Working from home ruining our health, report warns

Working from home. (Getty Images)
Working from home has led us to eat more and exercise less. (Getty Images)

Working from home is not only negatively impacting on our health right now, but "it may take years" for the UK to recover from this, a report warns.

One in five (19%) of those working from home more frequently – a lasting effect of COVID-19 – are exercising less often, while nearly a third (31%) are eating more, new research claims.

And despite many more worried about their wellness than ever before, almost half of respondents have not visited their GP in the past year and 60% have not had a dental check-up, findings from the new Bupa Wellbeing Index, a survey of 8,000 UK adults in March show.

While many have seen the positives of working from home, including flexibility with personal lives, avoiding the daily commute, cost, and more, this new research has shone a light on the risks of a sedentary lifestyle.

Previous studies show that inactivity can be as harmful to the body as smoking, and spending more time sitting is associated with an increased risk of diabetes, cardiovascular disease and blood clots, while there are also links to mental health conditions like depression, anxiety and chronic stress.

Read more: How to start working out: A beginner's guide to getting fit for the first time

Woman working from home
Working form home can contribute to a sedentary lifestyle, with less frequent commutes. (Getty Images)

Despite us now emerging from the restrictions of the pandemic, 31% of adults say their fitness is poor, with these levels ranking lower than mental health, physical health and wellbeing scores, the Index reports. And this is not just limited to older people, with those aged 35-44 most likely to say they are unfit.

Other lifestyle factors are also still affected. Some 15% said they are drinking more alcohol since the start of the pandemic, while weight (33%) is the nation's top concern, and the general mental health of 34% has declined during the pandemic, in part due to lockdowns and the impact of increased remote working.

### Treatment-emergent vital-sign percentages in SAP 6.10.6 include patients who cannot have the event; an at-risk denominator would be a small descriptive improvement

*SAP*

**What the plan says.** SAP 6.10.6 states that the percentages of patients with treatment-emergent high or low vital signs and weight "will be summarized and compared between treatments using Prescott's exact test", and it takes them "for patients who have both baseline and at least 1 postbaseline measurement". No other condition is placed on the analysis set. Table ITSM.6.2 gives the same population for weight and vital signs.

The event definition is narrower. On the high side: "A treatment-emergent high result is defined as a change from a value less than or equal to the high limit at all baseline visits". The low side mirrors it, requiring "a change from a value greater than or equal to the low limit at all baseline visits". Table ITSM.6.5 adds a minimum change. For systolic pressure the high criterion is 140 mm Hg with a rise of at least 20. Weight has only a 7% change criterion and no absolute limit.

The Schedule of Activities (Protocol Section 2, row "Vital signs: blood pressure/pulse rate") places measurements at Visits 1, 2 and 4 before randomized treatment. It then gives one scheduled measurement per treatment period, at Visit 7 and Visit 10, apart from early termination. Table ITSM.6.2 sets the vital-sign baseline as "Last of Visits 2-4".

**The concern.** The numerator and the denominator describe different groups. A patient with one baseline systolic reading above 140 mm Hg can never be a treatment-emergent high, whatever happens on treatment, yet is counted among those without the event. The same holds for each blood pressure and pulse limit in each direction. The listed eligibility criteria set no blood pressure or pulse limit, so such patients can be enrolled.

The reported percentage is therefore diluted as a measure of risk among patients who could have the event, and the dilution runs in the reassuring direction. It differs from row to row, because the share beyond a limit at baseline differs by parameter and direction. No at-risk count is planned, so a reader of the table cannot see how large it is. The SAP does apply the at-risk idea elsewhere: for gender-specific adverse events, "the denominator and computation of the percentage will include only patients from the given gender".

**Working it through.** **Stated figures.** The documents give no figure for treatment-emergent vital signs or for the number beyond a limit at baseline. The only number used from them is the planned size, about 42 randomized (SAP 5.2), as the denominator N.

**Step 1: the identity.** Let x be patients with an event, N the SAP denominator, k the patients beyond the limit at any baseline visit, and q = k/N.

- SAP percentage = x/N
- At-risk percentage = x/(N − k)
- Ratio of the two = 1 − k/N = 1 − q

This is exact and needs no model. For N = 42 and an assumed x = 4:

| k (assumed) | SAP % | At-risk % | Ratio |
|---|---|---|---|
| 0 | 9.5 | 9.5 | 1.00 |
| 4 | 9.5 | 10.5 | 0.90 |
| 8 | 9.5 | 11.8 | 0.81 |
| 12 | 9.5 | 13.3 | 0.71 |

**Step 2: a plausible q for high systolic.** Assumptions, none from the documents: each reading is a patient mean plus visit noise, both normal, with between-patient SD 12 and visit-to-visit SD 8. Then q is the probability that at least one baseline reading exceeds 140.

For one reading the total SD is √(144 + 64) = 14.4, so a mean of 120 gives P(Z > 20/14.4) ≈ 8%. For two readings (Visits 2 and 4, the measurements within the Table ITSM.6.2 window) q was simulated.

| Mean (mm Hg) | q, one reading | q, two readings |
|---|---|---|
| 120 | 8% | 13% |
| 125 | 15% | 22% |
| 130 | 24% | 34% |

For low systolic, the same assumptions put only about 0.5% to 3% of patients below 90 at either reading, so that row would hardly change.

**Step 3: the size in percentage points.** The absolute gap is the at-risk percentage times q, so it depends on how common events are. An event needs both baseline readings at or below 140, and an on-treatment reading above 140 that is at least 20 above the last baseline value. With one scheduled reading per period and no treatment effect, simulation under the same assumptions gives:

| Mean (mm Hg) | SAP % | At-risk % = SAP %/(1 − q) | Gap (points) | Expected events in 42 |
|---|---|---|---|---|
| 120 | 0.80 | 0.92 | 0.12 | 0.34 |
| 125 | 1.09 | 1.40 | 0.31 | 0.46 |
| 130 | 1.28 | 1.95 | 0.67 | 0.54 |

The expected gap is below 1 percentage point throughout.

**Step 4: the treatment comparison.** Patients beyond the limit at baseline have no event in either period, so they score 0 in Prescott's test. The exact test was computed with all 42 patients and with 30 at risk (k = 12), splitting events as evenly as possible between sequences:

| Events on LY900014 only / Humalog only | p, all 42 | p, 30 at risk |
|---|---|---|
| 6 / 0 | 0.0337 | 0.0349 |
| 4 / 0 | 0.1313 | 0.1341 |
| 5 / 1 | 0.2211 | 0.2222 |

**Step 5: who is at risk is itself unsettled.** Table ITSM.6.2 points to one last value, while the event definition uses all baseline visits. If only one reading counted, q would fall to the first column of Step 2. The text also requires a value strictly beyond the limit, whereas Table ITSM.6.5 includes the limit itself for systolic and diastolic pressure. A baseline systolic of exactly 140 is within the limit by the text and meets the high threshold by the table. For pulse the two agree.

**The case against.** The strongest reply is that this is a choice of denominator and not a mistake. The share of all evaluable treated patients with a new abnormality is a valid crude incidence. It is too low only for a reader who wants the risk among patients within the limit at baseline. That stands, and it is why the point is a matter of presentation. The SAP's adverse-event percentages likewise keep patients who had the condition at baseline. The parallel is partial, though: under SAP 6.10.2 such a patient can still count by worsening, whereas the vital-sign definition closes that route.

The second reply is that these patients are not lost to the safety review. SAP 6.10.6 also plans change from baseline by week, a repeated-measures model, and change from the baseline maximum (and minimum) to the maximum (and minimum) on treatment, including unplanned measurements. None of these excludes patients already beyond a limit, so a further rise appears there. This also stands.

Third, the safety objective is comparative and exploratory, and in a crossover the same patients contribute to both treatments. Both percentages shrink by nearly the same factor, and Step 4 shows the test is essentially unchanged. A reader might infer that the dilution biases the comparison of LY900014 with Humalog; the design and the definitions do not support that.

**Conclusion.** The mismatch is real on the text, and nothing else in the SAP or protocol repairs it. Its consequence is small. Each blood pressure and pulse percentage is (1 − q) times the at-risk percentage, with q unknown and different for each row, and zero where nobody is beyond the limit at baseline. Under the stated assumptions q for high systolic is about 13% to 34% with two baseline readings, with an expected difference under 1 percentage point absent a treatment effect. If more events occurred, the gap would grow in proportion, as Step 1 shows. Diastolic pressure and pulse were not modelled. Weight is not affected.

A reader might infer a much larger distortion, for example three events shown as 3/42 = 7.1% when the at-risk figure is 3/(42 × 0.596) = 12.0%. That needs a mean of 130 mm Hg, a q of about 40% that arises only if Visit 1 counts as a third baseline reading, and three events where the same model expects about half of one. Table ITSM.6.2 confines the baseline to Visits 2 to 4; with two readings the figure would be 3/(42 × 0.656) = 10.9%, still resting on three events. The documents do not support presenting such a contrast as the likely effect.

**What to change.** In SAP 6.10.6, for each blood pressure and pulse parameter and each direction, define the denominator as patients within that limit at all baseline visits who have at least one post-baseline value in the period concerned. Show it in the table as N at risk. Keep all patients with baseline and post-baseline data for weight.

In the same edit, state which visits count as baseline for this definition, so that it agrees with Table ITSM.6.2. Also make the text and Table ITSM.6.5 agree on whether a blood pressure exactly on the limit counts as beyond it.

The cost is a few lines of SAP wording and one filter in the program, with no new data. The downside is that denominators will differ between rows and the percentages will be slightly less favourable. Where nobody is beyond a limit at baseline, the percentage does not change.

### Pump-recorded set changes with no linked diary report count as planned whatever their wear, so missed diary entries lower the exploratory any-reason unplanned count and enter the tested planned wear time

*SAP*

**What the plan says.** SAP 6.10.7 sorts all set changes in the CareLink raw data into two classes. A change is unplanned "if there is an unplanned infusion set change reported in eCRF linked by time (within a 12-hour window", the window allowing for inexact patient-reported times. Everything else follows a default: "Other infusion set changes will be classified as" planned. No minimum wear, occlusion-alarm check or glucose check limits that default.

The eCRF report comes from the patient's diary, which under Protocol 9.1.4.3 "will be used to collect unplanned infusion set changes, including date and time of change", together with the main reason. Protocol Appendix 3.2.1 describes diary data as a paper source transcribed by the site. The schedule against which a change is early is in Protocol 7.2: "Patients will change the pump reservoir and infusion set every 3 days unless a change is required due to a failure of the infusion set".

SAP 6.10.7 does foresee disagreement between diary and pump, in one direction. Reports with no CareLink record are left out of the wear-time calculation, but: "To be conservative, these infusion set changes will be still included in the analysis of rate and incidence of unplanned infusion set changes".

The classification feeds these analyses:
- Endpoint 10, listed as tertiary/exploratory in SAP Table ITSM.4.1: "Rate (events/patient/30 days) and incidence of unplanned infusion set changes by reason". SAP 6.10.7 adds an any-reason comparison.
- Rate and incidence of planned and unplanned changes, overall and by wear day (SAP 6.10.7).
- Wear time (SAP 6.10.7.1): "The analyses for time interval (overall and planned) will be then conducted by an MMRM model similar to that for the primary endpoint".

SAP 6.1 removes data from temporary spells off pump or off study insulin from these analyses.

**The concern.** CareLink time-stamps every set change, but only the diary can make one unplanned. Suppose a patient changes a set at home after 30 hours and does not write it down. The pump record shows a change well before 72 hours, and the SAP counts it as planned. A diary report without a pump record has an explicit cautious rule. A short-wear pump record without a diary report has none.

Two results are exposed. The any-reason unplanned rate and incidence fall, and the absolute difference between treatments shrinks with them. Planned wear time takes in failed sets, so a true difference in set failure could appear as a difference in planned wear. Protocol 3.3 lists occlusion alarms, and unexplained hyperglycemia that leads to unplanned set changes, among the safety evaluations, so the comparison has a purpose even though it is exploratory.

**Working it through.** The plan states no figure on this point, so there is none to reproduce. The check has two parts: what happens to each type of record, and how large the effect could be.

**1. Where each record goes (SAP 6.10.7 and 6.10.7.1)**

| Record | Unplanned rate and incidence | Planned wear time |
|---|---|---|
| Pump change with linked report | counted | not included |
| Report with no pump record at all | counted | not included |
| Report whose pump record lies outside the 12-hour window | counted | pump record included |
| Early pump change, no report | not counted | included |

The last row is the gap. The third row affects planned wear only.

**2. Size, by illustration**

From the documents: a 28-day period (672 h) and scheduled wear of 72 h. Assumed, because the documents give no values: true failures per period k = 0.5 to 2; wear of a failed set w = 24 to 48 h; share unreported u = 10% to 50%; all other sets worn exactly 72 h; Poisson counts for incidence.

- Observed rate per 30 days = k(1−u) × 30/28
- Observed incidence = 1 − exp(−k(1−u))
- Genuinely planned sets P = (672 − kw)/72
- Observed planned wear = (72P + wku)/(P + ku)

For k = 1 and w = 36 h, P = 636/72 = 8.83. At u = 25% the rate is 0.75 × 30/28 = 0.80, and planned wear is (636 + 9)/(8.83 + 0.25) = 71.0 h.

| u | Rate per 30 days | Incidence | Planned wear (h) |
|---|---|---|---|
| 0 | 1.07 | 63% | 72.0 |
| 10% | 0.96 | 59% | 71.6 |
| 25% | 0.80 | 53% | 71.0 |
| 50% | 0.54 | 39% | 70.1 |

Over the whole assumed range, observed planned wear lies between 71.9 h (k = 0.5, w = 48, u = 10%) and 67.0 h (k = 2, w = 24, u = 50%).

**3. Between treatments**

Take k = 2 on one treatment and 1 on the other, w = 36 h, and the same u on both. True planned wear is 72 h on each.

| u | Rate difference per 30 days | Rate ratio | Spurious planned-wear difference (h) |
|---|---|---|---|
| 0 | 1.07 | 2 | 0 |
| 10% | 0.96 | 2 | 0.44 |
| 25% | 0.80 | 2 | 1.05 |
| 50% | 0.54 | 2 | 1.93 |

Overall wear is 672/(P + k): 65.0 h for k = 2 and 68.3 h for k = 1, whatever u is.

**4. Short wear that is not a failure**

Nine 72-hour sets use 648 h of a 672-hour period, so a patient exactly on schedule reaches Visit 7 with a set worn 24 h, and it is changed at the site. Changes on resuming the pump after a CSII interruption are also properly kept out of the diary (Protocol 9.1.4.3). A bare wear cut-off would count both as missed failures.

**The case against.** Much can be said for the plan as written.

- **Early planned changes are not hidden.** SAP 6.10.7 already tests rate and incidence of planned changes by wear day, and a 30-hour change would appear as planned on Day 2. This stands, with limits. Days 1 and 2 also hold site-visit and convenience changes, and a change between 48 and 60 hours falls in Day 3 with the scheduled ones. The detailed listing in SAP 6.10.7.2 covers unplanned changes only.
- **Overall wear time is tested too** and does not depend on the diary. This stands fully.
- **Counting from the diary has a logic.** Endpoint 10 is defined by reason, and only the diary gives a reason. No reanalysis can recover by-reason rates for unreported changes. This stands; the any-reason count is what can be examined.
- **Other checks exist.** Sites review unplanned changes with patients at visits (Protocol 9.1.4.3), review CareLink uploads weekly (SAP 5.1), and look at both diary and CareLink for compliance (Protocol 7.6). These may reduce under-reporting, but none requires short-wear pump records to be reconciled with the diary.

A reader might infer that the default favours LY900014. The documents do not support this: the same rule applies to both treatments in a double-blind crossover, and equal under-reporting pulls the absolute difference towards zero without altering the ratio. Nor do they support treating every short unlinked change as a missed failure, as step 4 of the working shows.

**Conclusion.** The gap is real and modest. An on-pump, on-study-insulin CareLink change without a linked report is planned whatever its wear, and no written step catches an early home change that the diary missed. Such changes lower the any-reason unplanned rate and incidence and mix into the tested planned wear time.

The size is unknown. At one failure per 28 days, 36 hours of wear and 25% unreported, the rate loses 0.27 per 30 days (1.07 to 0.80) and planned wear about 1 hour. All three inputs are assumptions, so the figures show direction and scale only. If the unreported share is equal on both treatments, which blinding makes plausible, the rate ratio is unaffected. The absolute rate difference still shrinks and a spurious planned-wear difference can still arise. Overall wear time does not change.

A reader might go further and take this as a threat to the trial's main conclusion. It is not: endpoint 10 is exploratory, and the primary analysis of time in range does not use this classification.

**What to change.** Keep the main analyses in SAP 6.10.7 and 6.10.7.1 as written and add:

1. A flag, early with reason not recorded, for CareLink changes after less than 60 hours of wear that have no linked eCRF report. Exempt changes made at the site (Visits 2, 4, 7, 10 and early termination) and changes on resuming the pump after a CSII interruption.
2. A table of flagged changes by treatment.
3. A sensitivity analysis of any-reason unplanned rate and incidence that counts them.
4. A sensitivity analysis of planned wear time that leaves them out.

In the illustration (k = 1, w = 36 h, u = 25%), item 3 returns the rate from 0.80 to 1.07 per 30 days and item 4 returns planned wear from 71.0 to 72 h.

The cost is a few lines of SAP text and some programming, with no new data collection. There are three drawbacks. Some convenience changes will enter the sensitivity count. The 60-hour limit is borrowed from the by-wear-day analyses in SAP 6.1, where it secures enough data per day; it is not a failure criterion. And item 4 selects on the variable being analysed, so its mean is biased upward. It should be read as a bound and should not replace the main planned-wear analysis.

"Lockdowns, gym closures and general uncertainty made it difficult for many to prioritise their health during the pandemic," says Dr. Robin Clark, medical director for Bupa Global & UK.

"Despite restrictions ending, it looks like, as a nation, we're still struggling to stay active and eat well with the unfortunate consequence that it may take years for our health to return to pre-pandemic levels.

"This is worrying because the World Health Organisation has identified exercise and physical activity as one of our four habits – alongside a healthy diet, avoiding harmful use of alcohol and not smoking – which will dramatically reduce the risk of cardiovascular disease."

Read more: 10 expert-approved weight loss tips good for your body and mind

A female sportsperson with black plastic water bottle doing sport outside in the countryside. (Getty Images)
People are taking steps towards a more active and healthy lifestyle. (Getty Images)

However, the report shows many are now resolving to change their habits, with 35% working to cut down on unhealthy foods and 30% walking or exercising more regularly.

With as many as 89% of adults wanting to make health a top priority (compared to the 51% who want to prioritise career), other improvements being made include getting more sleep, finding a work life balance, cutting down on alcohol and quitting smoking.

"Taking the first steps towards a more active, healthy lifestyle is key and it's really encouraging to see health is firmly back on the agenda for many attempting to reverse some of the negative side-effects of 'staying home'," says Dr Clark.

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Tracey Devonport, Professor of Applied Sport and Exercise Sciences at the University of Wolverhampton says the findings of the new Bupa Wellbeing Index are mirrored by an international survey examining the impact of the pandemic on health behaviours. "It revealed UK participants reported the lowest levels of perceived physical health and greatest weight gain during the pandemic," she says.

"It also indicated that irrespective of country of residence or age, participants reporting reduced physical activity typically experienced poorer physical and mental health.” She said that the collective research exploring the impact of the pandemic on health sends out an important message – the value of investing in our present and future self by improving our health behaviours.

Dr Clark urges those still putting their health on the back burner or delaying medical appointments to act quickly. "Getting back on the road to improved health and wellbeing can be taken in small steps, and early diagnosis is key to getting quick access to treatment."

Consult your GP if you need help with making changes to your diet and activity levels, or are concerned about your health.